by John C. Williams, San Fransisco Fed President
15-Aug (SF Fed) — Central banks and governments around the world must be able to adapt policy to changing economic circumstances. The time has come to critically reassess prevailing policy frameworks and consider adjustments to handle new challenges, specifically those related to a low natural real rate of interest. While price level or nominal GDP targeting by monetary authorities are options, fiscal and other policies must also take on some of the burden to help sustain economic growth and stability.
As nature abhors a vacuum, so monetary policy abhors stasis. Instead of being a rigid set of precepts, it follows the adage, that which survives is that which is most adaptive to change. Over the past century, monetary policy strategies have evolved in response to changing realities, from the panics and depressions of the late 19th and early 20th centuries that led to the creation of the Federal Reserve to the Great Depression, from Bretton Woods and subsequent battles to contain inflation to the dominance of inflation targeting today (Williams 2014, 2015a).
In the wake of the global financial crisis, monetary policy has continued to evolve, in this latest incarnation battling low inflation and stagnation via unconventional monetary policy actions like quantitative easing and near-zero or even negative interest rates. As we move forward, economic conditions require that central banks and governments throughout the world carefully reexamine their policy frameworks and consider further adjustments in terms of monetary policy strategy—both in its own right and as it relates to other policy arenas—to successfully navigate these new seas.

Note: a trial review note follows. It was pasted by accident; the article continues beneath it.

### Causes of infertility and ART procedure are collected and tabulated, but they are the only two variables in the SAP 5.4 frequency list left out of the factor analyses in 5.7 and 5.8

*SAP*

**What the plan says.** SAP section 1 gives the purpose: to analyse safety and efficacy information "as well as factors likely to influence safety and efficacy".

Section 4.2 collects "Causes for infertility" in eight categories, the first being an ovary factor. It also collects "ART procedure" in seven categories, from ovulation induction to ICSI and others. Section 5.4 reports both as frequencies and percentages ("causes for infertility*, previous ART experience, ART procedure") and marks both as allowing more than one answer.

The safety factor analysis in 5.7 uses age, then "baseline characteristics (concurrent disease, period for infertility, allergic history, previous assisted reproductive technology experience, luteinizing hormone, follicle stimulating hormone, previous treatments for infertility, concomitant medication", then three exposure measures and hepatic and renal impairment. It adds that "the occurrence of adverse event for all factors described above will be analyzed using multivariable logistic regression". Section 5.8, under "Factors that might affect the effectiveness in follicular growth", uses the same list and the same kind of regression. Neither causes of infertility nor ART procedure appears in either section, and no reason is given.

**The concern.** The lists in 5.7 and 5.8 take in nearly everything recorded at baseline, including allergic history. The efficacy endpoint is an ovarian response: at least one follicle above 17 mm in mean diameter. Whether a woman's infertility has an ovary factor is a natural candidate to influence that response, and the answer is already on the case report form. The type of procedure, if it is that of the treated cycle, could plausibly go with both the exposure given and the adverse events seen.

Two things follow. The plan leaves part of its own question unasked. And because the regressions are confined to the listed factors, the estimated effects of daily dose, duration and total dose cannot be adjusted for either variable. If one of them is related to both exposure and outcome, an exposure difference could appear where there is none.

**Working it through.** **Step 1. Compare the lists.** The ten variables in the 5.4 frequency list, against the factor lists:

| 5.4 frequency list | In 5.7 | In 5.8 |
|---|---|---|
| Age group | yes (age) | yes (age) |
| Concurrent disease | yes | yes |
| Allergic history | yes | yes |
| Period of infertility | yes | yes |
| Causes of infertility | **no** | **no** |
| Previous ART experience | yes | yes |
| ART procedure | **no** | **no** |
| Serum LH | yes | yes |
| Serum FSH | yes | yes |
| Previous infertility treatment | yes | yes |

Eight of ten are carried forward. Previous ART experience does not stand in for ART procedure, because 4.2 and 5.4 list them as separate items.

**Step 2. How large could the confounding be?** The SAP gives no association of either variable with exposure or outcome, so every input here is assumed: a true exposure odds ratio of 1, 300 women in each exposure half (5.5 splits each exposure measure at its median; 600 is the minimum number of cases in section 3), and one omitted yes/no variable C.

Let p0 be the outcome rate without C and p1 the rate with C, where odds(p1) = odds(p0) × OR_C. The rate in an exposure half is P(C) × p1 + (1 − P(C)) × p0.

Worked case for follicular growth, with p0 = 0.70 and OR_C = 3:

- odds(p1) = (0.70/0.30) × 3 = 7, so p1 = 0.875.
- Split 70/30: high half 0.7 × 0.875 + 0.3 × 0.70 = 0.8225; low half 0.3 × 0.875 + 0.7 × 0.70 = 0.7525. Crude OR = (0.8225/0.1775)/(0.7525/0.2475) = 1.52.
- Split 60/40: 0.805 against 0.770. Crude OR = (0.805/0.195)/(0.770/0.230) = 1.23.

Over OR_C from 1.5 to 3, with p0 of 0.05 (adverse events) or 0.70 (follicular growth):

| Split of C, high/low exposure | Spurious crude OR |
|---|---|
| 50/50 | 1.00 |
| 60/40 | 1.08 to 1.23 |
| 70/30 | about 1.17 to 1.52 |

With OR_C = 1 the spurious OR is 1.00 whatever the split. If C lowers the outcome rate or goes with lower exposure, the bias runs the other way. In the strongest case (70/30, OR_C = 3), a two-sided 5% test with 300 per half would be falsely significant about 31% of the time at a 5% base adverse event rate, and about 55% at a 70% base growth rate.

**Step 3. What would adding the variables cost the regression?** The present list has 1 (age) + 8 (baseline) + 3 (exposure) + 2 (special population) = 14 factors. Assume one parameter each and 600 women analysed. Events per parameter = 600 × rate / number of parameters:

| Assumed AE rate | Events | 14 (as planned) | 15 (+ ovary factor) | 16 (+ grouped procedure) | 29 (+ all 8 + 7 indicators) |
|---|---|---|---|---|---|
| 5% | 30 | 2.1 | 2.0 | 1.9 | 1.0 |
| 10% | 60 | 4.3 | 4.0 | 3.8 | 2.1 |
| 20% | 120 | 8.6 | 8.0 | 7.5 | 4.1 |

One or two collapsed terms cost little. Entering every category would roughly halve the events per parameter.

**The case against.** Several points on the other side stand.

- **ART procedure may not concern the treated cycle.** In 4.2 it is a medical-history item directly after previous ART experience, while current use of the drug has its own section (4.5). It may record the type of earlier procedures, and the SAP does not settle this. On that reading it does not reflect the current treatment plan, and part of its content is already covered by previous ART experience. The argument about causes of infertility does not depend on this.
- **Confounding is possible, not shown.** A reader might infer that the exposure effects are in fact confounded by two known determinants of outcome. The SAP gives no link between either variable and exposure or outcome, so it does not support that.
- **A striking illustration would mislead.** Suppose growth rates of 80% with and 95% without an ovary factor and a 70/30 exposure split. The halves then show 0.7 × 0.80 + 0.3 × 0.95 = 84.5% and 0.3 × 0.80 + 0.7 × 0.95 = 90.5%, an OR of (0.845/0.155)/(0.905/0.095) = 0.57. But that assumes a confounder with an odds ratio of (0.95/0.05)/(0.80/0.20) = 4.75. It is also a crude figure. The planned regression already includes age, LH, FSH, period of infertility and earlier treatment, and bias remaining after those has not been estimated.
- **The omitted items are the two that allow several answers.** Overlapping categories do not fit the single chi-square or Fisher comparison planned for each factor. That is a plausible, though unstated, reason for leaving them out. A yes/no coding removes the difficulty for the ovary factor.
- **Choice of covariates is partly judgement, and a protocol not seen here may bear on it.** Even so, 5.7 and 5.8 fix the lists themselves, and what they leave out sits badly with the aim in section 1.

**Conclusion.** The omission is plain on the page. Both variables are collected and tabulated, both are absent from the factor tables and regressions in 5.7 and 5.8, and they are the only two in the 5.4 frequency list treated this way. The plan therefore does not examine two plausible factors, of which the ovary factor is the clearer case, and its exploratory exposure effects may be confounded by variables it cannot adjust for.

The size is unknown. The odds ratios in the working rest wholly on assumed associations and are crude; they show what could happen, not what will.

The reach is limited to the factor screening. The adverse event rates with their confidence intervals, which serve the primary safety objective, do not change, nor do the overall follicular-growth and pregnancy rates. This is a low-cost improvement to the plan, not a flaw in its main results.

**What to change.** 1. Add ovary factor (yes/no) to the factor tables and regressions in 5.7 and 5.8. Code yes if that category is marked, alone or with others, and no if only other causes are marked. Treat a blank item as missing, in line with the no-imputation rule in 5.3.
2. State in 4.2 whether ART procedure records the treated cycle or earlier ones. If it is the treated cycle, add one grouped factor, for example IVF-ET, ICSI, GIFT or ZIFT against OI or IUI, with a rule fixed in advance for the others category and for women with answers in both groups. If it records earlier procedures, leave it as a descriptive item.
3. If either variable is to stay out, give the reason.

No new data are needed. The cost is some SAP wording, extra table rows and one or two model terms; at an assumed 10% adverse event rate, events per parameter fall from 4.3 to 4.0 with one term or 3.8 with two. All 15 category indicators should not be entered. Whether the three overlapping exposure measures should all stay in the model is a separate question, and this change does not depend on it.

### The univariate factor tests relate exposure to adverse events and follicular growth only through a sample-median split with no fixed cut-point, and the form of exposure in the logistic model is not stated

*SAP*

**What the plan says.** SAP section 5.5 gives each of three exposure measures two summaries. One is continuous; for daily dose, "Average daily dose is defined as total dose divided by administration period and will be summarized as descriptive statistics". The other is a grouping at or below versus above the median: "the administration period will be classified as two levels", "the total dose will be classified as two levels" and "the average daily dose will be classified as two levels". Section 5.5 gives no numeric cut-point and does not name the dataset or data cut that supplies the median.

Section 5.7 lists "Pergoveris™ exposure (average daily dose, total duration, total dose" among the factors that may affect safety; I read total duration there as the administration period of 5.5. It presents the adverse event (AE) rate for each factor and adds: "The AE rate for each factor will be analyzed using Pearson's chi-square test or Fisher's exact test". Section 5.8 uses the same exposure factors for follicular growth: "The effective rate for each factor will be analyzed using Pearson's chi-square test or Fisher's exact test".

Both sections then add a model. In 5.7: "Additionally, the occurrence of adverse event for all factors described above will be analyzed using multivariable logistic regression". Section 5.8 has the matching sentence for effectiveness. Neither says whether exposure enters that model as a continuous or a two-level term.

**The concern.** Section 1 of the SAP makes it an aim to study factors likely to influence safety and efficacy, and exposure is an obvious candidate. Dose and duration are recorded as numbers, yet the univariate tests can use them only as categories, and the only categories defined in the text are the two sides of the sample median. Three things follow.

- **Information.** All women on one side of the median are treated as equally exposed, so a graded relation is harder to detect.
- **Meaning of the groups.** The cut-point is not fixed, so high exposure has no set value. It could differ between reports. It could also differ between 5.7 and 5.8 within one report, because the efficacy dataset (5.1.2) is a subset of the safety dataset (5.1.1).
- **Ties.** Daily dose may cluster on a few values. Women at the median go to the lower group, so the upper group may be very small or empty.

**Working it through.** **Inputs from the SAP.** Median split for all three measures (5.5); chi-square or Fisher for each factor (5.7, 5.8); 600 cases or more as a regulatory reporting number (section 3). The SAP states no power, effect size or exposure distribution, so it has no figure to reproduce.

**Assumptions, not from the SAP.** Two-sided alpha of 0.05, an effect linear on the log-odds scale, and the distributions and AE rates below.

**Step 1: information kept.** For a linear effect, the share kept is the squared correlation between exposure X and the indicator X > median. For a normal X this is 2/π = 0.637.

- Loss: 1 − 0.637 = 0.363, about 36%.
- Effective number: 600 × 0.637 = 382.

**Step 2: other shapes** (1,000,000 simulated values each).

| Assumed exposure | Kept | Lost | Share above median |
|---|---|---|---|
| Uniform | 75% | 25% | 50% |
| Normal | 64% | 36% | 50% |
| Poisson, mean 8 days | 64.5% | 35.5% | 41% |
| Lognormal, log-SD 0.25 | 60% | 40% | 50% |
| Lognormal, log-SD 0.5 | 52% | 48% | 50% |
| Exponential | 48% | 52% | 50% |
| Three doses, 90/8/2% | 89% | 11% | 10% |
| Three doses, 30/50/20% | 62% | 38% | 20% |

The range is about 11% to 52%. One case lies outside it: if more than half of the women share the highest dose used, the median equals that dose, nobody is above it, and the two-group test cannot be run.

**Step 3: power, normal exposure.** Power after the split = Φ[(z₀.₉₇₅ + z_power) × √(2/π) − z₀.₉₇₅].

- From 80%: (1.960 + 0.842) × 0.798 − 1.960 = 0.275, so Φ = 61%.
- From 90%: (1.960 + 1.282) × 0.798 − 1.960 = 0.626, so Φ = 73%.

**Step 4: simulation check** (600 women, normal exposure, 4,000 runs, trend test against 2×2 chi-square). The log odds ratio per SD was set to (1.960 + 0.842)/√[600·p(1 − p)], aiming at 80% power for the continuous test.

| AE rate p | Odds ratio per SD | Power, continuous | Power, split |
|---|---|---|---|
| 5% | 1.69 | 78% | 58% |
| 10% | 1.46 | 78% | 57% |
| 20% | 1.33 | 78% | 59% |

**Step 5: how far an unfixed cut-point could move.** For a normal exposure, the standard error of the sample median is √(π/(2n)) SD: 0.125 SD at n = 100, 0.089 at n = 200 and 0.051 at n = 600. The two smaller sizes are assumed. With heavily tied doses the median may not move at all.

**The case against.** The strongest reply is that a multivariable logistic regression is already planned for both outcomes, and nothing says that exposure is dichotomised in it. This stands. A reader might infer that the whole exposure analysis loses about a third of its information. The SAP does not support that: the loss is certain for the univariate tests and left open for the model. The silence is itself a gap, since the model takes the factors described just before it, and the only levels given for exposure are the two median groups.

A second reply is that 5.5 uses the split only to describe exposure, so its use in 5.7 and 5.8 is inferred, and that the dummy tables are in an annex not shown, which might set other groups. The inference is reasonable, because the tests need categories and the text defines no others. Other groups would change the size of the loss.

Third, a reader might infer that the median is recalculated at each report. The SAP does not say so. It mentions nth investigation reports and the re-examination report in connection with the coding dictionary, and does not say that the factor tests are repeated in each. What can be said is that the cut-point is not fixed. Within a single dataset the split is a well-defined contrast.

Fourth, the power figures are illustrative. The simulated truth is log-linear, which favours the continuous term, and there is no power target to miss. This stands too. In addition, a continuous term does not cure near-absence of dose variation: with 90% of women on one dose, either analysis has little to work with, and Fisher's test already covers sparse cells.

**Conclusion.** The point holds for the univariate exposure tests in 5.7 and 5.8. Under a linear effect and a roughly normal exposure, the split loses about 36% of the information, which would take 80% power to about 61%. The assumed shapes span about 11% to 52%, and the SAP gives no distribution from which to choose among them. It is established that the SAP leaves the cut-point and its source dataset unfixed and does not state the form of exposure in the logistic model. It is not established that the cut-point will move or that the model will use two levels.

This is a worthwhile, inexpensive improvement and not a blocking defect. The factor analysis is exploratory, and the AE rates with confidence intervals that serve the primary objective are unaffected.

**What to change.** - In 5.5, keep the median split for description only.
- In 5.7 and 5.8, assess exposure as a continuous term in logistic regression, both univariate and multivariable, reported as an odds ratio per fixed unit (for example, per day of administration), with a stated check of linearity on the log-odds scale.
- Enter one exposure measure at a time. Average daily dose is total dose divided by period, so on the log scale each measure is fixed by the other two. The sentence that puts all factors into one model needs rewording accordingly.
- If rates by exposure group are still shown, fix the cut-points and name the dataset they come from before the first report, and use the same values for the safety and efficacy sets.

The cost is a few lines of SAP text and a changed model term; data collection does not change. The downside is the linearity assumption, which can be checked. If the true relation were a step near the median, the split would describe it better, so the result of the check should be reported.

…In the post-financial crisis world, however, new realities pose significant challenges for the conduct of monetary policy. Foremost is the significant decline in the natural rate of interest, or r* (r-star), over the past quarter-century to historically low levels.
…A variety of economic factors have pushed natural interest rates very low and they appear poised to stay that way. This is the case not just for the United States but for other advanced economies as well.
…The critical implication of a lower natural rate of interest is that conventional monetary policy has less room to stimulate the economy during an economic downturn, owing to a lower bound on how low interest rates can go. This will necessitate a greater reliance on unconventional tools like central bank balance sheets, forward guidance, and potentially even negative policy rates. In this new normal, recessions will tend to be longer and deeper, recoveries slower, and the risks of unacceptably low inflation and the ultimate loss of the nominal anchor will be higher (Reifschneider and Williams 2000). We have already gotten a first taste of the effects of a low r-star, with uncomfortably low inflation and growth despite very low interest rates. Unfortunately, if the status quo endures, the future is likely to hold more of the same—with the possibility of even more severe challenges to maintaining price and economic stability.
To avoid this fate, central banks and governments should critically reassess the efficacy of their current approaches and carefully consider redesigning economic policy strategies to better cope with a low r-star environment. This includes considering fiscal and other policies aimed at raising the natural interest rate, as well as alternative monetary and fiscal policies that are more likely to succeed in the face of a low natural rate.
…Policymakers don’t often cite Machiavelli, but in this instance, the analogy is potent (and, perhaps, a portent). In The Prince, fortune is compared to a river; in times of turbulence it wreaks havoc, flooding and destroying everything in its way. But in calm and sedate weather, people can build dams and stem the tide of destruction. In other words, we can wait for the next storm and hope for better outcomes or prepare for them now and be ready.
PG View: To me it seems like nobody has done anything to prepare for the next storm, all the central banks have encouraged greater credit expansion and discouraged savings; the very things that got us in trouble in the first place.